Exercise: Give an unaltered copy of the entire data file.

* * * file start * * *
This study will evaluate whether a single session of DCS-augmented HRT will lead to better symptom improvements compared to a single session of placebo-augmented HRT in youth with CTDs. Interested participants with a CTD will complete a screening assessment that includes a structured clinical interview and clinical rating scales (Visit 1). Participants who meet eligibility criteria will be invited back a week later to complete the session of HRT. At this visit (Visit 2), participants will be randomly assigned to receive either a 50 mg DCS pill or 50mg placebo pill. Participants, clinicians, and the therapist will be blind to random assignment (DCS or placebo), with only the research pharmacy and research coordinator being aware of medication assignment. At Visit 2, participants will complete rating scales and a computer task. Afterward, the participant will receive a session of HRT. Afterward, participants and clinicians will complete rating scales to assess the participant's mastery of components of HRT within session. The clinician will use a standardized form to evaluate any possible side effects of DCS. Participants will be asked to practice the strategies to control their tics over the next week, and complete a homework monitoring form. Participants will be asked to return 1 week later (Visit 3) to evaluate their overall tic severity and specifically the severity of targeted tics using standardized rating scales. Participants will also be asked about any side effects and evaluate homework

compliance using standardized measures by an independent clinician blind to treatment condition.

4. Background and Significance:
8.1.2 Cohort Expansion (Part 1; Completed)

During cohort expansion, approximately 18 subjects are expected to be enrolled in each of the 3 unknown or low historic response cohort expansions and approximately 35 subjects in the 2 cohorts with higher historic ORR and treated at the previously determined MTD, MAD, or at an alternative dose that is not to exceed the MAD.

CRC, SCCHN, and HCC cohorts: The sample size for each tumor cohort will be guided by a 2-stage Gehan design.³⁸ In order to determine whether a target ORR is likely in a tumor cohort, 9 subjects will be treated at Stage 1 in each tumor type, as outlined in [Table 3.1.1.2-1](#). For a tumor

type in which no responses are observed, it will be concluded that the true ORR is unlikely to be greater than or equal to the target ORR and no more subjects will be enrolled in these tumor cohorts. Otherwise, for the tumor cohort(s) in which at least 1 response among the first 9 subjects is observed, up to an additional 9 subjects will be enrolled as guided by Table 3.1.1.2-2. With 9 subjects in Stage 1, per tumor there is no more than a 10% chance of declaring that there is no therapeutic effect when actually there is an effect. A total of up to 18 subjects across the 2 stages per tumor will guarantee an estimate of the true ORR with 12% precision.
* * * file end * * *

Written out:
This study will evaluate whether a single session of DCS-augmented HRT will lead to better symptom improvements compared to a single session of placebo-augmented HRT in youth with CTDs. Interested participants with a CTD will complete a screening assessment that includes a structured clinical interview and clinical rating scales (Visit 1). Participants who meet eligibility criteria will be invited back a week later to complete the session of HRT. At this visit (Visit 2), participants will be randomly assigned to receive either a 50 mg DCS pill or 50mg placebo pill. Participants, clinicians, and the therapist will be blind to random assignment (DCS or placebo), with only the research pharmacy and research coordinator being aware of medication assignment. At Visit 2, participants will complete rating scales and a computer task. Afterward, the participant will receive a session of HRT. Afterward, participants and clinicians will complete rating scales to assess the participant's mastery of components of HRT within session. The clinician will use a standardized form to evaluate any possible side effects of DCS. Participants will be asked to practice the strategies to control their tics over the next week, and complete a homework monitoring form. Participants will be asked to return 1 week later (Visit 3) to evaluate their overall tic severity and specifically the severity of targeted tics using standardized rating scales. Participants will also be asked about any side effects and evaluate homework

compliance using standardized measures by an independent clinician blind to treatment condition.

4. Background and Significance:
8.1.2 Cohort Expansion (Part 1; Completed)

During cohort expansion, approximately 18 subjects are expected to be enrolled in each of the 3 unknown or low historic response cohort expansions and approximately 35 subjects in the 2 cohorts with higher historic ORR and treated at the previously determined MTD, MAD, or at an alternative dose that is not to exceed the MAD.

CRC, SCCHN, and HCC cohorts: The sample size for each tumor cohort will be guided by a 2-stage Gehan design.³⁸ In order to determine whether a target ORR is likely in a tumor cohort, 9 subjects will be treated at Stage 1 in each tumor type, as outlined in [Table 3.1.1.2-1](#). For a tumor

type in which no responses are observed, it will be concluded that the true ORR is unlikely to be greater than or equal to the target ORR and no more subjects will be enrolled in these tumor cohorts. Otherwise, for the tumor cohort(s) in which at least 1 response among the first 9 subjects is observed, up to an additional 9 subjects will be enrolled as guided by Table 3.1.1.2-2. With 9 subjects in Stage 1, per tumor there is no more than a 10% chance of declaring that there is no therapeutic effect when actually there is an effect. A total of up to 18 subjects across the 2 stages per tumor will guarantee an estimate of the true ORR with 12% precision.